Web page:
No screen, no flash, no settings, no SD card: Relonch, a $ 99-per-month APS-C fixed lens camera and photo editing service currently in beta, sounds like a whole lot of nope right off the bat. But its creators think they’ve found a way to bring better photography to the masses.
If Relonch sounds familiar, you might be remembering the prototype iPhone case that held an APS-C image sensor that the company unveiled at Photokina 2014. What became a photo editing app fed into the latest concept, a ‘camera as a service.’
That camera is the Relonch 291, a 20MP APS-C camera ‘based on Samsung Galaxy NX technology’ with a fixed prime lens. It offers just one shooting mode, and button: the shutter release. There’s no way to save photos directly from the camera – what Relonch does offer is a 4G connection to automatically transfer captured images to its server and uses AI to select what it deems to be the best images and processes them. Edited images are transferred back to the user via a mobile app the next day.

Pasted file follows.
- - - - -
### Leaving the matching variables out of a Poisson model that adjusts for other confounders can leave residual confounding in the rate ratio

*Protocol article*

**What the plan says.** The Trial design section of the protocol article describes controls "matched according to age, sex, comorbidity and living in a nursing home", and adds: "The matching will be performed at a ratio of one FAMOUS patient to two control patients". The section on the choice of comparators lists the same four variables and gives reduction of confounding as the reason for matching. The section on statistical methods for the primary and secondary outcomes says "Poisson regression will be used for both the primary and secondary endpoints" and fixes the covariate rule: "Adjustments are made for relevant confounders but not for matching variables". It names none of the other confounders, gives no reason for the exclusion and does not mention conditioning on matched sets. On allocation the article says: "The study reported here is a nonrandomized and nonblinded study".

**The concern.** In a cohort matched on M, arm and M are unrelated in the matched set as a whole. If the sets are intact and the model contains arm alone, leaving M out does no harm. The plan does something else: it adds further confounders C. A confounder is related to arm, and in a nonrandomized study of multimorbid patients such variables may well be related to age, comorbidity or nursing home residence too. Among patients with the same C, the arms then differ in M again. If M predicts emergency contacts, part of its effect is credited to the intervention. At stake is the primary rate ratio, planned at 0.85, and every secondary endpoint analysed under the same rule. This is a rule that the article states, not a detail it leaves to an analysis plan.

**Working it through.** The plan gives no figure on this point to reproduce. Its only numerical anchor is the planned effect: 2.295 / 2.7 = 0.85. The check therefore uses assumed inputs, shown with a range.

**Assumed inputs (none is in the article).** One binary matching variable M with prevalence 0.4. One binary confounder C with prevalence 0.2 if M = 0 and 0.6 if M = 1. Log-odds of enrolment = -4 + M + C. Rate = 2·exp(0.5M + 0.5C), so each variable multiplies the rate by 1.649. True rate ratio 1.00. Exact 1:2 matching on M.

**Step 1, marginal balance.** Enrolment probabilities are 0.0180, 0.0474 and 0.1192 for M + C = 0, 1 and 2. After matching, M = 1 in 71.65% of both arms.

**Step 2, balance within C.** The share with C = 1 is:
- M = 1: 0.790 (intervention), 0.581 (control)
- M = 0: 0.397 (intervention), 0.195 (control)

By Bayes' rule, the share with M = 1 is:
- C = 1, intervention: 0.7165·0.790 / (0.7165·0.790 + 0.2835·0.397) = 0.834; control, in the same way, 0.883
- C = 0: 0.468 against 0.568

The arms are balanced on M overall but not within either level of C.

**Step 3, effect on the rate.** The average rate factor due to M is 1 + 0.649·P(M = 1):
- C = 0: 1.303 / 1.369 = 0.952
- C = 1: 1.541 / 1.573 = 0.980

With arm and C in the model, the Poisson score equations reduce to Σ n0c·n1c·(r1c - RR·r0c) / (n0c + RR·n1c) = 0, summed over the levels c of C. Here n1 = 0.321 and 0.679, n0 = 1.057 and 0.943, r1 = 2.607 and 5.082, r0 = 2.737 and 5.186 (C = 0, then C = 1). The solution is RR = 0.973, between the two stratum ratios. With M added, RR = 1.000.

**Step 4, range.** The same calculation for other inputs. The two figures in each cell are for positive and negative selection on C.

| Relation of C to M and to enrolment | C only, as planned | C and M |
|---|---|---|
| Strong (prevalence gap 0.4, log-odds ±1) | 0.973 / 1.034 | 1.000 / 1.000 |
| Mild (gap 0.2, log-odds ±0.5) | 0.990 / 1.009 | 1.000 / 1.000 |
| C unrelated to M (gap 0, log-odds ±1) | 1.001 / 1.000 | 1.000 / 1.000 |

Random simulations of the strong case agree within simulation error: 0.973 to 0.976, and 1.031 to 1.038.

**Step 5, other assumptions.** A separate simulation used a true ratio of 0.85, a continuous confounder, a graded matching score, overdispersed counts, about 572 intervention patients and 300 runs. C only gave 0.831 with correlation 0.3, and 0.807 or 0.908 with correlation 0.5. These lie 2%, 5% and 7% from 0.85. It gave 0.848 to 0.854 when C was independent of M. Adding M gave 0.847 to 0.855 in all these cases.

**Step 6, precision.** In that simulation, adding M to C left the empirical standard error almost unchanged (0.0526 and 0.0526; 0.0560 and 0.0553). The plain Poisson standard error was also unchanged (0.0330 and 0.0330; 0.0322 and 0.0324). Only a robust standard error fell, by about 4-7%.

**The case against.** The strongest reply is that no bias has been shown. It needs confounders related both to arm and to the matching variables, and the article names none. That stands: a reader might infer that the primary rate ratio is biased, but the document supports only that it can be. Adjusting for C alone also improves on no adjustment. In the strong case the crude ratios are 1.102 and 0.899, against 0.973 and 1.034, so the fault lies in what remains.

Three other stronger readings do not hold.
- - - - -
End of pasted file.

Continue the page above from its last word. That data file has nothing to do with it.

The company hopes to make Relonch available globally in 2018. Until then, the service is in beta testing as its processing algorithms are refined. In the meantime, if you’re in Palo Alto you can visit their showroom to try one out for three days. If you like what you see, you can ‘reserve’ Relonch now for $ 99 (fully refundable), but you’ll be looking at a wait until at least mid 2018.
Fast Company’s Emily Price took one for a spin and found some aspects of the experience appealing, but was ultimately disappointed when photos didn’t meet Relonch’s AI’s quality standards. There’s also an argument to be made about cost – over the course of a year Relonch will cost its user $ 1200. For that kind of money, you can be the proud owner of a really nice APS-C camera. But that may be beside the point for Relonch’s target audience.
Is this something you would consider recommending to your friends and family who find ‘professional’ cameras too intimidating? Let us know what you think.